How Rhythm and Timbre Encode Mooré Language in Bendré Drummed Speech

Laure Dentel, Julien Meyer


Human languages have the flexibility to be acoustically adapted to the context of communication, such as in shouting or whispering. Drummed forms of languages represent one of the most extreme natural expressions of such speech adaptability. A large amount of research has been conducted on drummed languages in anthropology or linguistics, particularly in West African societies. However, in spite of the clearly rhythmic nature of drumming, previous studies have largely neglected exploring systematically the role of speech rhythm. Here, we explore a unique corpus of the Bendré drummed speech form of the Mossi people, transcribed published in the 80’s by the anthropologist Kawada Junzo. The analysis of this large database in Mooré language reveals that the rhythmic units encoded in the length of pauses between drumbeats match more closely with vowel-to-vowel intervals than with syllable parsing. Meanwhile, we confirm for the first time a result found recently on the drummed speech tradition of the Bora Amazonian language. However, the complex acoustic structure of the Bendré skin drum required much more attention than the simple two pitch hollow log drum of the Bora. Thus, we also present here results on how drummed Bendré timbre encodes tones of Mooré language.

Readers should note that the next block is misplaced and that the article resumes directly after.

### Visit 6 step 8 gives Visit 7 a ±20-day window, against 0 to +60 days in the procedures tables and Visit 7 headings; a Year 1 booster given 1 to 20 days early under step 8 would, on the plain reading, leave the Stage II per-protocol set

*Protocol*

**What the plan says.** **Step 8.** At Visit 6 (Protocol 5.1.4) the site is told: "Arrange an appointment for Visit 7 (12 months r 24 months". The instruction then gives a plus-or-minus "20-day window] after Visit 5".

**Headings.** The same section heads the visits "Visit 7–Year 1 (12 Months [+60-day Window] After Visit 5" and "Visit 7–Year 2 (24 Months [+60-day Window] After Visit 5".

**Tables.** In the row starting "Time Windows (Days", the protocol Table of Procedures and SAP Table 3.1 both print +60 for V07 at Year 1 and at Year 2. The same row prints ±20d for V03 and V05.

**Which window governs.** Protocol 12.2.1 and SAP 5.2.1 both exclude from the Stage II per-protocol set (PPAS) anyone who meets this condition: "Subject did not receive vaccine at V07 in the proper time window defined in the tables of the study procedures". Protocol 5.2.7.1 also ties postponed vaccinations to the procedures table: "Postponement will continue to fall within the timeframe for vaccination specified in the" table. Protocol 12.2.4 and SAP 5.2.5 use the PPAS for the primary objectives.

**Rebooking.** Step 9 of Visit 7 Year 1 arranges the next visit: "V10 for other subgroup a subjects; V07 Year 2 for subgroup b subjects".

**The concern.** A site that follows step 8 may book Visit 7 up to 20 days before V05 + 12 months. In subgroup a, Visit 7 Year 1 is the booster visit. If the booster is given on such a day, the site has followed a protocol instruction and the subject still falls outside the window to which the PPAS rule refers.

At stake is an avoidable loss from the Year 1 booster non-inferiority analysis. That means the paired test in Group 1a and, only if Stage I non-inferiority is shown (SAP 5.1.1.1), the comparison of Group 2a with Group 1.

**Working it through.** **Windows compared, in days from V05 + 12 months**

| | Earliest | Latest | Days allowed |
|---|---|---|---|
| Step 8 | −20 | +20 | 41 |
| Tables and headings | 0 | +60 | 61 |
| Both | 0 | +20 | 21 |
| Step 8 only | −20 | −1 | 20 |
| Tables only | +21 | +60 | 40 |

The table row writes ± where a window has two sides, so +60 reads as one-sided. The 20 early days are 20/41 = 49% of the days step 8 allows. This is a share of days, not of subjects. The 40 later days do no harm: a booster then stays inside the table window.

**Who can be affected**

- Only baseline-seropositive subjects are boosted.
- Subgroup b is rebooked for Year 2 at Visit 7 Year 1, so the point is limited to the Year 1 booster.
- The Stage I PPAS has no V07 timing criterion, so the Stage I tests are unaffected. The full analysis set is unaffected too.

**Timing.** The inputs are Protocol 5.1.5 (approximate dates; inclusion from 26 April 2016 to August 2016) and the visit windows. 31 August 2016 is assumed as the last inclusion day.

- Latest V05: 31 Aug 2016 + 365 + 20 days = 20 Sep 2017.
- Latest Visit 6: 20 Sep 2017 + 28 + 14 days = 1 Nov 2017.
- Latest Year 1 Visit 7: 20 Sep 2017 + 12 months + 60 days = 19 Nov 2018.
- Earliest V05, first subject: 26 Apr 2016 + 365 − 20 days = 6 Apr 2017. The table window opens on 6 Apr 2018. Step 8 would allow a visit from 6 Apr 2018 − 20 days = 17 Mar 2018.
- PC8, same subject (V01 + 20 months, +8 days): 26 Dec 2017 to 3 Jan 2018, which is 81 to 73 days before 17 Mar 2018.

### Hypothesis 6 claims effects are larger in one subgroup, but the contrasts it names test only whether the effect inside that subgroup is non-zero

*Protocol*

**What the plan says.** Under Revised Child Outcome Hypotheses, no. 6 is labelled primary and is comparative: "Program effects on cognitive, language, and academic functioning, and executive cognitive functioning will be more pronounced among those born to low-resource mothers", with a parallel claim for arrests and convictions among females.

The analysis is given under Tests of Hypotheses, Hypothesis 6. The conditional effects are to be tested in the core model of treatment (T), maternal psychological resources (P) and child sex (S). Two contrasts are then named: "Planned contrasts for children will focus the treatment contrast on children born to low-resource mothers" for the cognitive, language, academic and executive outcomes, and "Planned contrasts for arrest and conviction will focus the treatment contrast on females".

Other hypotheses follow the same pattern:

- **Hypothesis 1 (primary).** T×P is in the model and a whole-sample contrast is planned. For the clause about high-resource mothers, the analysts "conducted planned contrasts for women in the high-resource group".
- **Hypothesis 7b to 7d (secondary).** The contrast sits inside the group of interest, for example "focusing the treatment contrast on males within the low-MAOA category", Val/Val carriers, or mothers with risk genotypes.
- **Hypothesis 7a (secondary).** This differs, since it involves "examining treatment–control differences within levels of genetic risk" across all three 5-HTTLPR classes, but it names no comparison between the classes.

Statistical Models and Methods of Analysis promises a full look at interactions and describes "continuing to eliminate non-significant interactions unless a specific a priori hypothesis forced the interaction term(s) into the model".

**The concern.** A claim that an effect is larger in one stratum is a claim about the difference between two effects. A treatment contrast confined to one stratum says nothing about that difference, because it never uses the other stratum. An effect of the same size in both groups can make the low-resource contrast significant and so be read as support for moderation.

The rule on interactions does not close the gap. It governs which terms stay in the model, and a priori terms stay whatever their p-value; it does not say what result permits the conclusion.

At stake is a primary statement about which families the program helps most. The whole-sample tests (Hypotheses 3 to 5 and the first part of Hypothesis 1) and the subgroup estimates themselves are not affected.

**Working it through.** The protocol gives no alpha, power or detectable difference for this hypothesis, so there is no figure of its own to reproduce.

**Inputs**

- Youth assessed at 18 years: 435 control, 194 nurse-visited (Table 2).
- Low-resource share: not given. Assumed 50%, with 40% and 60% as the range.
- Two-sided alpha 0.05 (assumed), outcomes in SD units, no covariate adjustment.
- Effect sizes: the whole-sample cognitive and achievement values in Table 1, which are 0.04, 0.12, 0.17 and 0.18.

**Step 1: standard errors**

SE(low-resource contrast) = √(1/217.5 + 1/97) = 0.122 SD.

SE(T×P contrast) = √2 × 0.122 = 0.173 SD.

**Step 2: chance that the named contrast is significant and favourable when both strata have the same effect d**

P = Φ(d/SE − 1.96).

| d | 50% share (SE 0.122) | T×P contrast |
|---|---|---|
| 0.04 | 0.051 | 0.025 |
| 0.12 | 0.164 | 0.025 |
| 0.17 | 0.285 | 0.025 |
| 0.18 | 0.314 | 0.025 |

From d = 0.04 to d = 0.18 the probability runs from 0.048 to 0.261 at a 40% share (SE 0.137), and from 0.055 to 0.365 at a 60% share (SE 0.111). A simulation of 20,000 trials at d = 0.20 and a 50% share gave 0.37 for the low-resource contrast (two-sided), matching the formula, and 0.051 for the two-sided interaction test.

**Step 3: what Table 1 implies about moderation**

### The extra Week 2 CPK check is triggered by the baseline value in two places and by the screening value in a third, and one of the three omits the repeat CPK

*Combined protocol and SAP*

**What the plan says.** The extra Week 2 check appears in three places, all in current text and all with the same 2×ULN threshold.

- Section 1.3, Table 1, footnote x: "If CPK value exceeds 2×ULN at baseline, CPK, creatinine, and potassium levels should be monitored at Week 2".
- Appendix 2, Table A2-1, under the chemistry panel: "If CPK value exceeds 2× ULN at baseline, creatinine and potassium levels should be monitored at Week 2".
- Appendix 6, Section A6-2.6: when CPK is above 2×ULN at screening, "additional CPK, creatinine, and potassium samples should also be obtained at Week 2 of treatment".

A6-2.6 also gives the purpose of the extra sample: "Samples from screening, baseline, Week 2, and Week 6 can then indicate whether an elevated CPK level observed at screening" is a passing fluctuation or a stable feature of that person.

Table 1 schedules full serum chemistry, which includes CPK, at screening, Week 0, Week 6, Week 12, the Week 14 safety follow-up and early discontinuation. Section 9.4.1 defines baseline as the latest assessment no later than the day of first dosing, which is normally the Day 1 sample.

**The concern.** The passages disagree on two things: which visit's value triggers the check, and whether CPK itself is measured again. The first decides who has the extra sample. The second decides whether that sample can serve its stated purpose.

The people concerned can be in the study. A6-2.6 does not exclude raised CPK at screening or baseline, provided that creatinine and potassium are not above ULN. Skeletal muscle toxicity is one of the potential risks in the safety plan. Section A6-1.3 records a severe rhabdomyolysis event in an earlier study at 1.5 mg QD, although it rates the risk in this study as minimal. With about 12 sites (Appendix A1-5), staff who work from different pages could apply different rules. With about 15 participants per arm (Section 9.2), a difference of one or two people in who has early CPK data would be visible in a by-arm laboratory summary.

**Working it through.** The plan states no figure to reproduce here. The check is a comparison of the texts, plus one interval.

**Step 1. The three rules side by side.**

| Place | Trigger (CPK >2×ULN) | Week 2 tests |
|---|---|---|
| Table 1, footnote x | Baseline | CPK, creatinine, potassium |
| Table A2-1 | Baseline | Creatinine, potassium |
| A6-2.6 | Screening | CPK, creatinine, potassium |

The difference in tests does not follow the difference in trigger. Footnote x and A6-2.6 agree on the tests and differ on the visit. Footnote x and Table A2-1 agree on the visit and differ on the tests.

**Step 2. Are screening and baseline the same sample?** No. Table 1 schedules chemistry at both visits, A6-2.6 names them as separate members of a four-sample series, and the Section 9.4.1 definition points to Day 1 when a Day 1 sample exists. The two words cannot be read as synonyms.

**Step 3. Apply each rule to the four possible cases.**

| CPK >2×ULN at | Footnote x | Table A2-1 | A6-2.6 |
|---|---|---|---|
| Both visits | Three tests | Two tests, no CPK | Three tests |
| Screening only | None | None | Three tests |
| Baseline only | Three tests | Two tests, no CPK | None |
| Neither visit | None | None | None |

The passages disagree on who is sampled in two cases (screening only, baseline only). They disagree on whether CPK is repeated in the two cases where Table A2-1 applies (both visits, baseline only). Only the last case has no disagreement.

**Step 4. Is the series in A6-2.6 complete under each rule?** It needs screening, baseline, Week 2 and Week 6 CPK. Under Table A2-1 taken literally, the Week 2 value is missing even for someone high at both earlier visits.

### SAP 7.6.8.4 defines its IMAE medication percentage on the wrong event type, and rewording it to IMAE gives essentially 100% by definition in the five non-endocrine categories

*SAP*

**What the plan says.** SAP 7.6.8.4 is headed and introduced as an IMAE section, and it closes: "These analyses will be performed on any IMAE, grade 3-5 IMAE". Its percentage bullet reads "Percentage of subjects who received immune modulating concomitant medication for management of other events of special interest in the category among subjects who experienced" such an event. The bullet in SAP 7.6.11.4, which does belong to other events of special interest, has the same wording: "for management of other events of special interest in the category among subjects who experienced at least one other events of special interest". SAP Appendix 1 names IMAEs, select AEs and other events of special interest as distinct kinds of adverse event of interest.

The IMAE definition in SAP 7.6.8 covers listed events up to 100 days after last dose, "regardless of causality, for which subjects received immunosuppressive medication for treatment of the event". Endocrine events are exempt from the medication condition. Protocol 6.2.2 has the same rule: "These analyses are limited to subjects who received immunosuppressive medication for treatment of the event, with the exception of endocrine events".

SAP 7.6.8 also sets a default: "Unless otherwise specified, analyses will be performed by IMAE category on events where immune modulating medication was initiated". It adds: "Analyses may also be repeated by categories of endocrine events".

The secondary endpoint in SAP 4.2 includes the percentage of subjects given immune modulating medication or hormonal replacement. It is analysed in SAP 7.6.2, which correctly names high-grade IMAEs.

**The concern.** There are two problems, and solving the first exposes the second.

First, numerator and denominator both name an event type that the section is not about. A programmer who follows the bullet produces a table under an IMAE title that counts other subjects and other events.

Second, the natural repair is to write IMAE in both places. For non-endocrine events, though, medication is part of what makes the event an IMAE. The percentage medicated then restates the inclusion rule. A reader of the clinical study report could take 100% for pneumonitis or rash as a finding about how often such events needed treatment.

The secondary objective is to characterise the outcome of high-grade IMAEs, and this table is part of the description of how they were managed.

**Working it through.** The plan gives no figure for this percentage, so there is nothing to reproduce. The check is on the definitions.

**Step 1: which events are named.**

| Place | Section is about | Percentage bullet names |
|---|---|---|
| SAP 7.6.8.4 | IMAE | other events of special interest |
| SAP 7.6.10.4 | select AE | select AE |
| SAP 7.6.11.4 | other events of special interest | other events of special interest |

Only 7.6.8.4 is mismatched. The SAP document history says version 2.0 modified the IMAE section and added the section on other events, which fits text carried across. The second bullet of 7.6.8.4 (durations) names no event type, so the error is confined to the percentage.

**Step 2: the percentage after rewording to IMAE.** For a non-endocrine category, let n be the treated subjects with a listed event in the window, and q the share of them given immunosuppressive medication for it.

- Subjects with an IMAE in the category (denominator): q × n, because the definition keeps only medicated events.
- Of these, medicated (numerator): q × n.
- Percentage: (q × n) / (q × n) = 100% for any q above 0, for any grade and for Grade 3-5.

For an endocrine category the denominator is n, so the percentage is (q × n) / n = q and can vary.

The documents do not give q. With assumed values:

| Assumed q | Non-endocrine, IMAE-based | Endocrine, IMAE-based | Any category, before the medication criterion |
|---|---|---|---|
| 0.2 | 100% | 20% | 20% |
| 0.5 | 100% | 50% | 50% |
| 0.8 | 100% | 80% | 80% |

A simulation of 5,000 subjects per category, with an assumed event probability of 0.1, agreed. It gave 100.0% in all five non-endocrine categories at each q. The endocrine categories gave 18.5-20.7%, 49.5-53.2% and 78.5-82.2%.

DOI: 10.21437/Interspeech.2020-2532

Cite as: Dentel, L., Meyer, J. (2020) How Rhythm and Timbre Encode Mooré Language in Bendré Drummed Speech. Proc. Interspeech 2020, 1898-1902, DOI: 10.21437/Interspeech.2020-2532.


@inproceedings{Dentel2020,
  author={Laure Dentel and Julien Meyer},
  title={{How Rhythm and Timbre Encode Mooré Language in Bendré Drummed Speech}},
  year=2020,
  booktitle={Proc. Interspeech 2020},
  pages={1898--1902},
  doi={10.21437/Interspeech.2020-2532},
  url={http://dx.doi.org/10.21437/Interspeech.2020-2532}
}